Paying for College

Paying for college is one of the biggest challenges in going to college. But have no fear! There are many ways to finance your higher education, even if you haven’t saved for it that much. Here are eight different ways to pay for your college.

1. Savings: Savings add up in the long run. Every little bit of money you save means you will have to borrow less to pay for college. If you were to start saving $10 a week right now until you graduate from high school, you would have around $3,000 for college. Other ways to save include savings bonds, education IRAs and college savings plans. For more information go to or

2. Income and Family Support: When you apply for college, your family may be asked to help pay for your education, but financial aid is available if your and your family’s income isn’t enough to allow you to attend the school of your choice.

3. Grants: The government gives grants to many kids who do not have the means to pay for college. Grants do not have to be repaid and are usually given to students who need them most. To be eligible for grants, you must apply by filling out the Free Application for Federal Student Aid (or FAFSA) application with your parents or guardians. To see what type of information it requires, go to

4. Scholarships: Scholarships do not have to be repaid. They can come from colleges and universities, community organizations or businesses, and are given for good grades, sports, cultural or religious backgrounds, career interests or special talents. There are a lot of scholarships out there, just waiting for you to apply! To begin, talk to your guidance counselor. One good internet Web site is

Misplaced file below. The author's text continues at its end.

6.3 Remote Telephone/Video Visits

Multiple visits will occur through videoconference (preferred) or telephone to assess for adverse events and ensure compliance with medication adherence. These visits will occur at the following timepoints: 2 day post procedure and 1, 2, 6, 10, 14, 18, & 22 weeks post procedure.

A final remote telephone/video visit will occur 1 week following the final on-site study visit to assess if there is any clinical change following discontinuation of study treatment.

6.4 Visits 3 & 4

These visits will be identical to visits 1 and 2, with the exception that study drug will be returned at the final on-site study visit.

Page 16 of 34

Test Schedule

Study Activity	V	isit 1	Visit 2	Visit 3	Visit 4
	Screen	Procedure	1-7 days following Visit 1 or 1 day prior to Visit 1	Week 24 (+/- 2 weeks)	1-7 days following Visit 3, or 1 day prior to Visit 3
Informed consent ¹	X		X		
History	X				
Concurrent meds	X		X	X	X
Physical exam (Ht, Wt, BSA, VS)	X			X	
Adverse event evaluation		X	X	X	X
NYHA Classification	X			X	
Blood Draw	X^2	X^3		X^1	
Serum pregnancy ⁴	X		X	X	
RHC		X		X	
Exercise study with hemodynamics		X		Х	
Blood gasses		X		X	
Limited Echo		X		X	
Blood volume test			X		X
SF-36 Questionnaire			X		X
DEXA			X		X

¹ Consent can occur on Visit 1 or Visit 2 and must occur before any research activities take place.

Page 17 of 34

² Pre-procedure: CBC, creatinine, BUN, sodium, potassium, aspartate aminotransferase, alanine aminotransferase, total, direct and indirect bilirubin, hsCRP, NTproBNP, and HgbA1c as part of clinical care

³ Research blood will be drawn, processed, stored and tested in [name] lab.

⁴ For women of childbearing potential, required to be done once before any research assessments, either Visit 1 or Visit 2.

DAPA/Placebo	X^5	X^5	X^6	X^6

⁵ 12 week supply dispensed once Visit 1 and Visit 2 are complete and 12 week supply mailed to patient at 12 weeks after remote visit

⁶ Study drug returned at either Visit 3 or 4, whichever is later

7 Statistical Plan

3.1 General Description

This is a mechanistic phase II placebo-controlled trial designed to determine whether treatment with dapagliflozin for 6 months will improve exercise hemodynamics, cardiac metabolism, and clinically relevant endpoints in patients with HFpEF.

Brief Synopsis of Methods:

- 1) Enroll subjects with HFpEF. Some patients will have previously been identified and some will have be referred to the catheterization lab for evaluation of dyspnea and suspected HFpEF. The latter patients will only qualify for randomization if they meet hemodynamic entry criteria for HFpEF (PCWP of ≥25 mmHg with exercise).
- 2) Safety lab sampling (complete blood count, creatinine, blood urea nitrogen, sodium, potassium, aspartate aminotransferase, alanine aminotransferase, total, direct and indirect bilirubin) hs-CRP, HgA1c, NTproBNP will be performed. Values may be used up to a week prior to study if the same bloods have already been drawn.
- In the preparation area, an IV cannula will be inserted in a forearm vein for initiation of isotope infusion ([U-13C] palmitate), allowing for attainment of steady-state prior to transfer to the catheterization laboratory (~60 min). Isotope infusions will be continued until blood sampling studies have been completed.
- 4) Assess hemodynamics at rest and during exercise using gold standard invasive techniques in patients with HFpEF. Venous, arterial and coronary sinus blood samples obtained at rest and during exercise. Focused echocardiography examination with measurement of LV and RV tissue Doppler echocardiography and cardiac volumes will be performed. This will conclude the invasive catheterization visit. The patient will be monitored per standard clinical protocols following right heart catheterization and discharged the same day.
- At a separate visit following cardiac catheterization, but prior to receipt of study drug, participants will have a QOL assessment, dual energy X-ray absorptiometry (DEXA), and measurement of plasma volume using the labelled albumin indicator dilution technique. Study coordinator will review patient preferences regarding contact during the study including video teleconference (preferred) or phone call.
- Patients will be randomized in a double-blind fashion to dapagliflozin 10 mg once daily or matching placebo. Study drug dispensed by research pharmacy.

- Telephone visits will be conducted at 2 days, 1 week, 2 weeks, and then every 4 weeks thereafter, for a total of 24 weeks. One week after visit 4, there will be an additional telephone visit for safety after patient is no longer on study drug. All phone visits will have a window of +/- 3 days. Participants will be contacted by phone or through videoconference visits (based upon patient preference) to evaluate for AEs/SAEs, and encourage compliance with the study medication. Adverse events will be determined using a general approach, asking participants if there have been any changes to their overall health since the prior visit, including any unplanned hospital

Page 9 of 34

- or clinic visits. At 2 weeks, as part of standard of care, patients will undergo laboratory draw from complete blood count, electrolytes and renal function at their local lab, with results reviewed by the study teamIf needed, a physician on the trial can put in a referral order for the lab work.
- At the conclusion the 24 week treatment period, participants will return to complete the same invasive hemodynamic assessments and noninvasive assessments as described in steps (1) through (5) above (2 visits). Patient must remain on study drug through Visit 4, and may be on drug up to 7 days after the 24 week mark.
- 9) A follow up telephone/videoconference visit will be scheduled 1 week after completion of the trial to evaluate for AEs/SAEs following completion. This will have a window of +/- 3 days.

5. Work study: Work-study programs are jobs offered through the college that can earn you money and experience while you are in college. It’s important to remember that school work is your first priority. Work-study earnings are not considered income when you apply for financial aid.

6. Loans: Low-interest student loans can be used to finance your higher education. Unlike grants and scholarships, they must be repaid. Filling out the FAFSA will help determine how much you are eligible to receive, just like it does with grants.

7. Military or Community Service: Each branch of the military has education programs to help you pay for college. Additional aid is offered by the government for serving in the military. You may also be able to earn aid by completing community service.

8. Tax Credits: Education tax credits may help you and your family reduce your taxes and increase your refund when filing a federal tax return.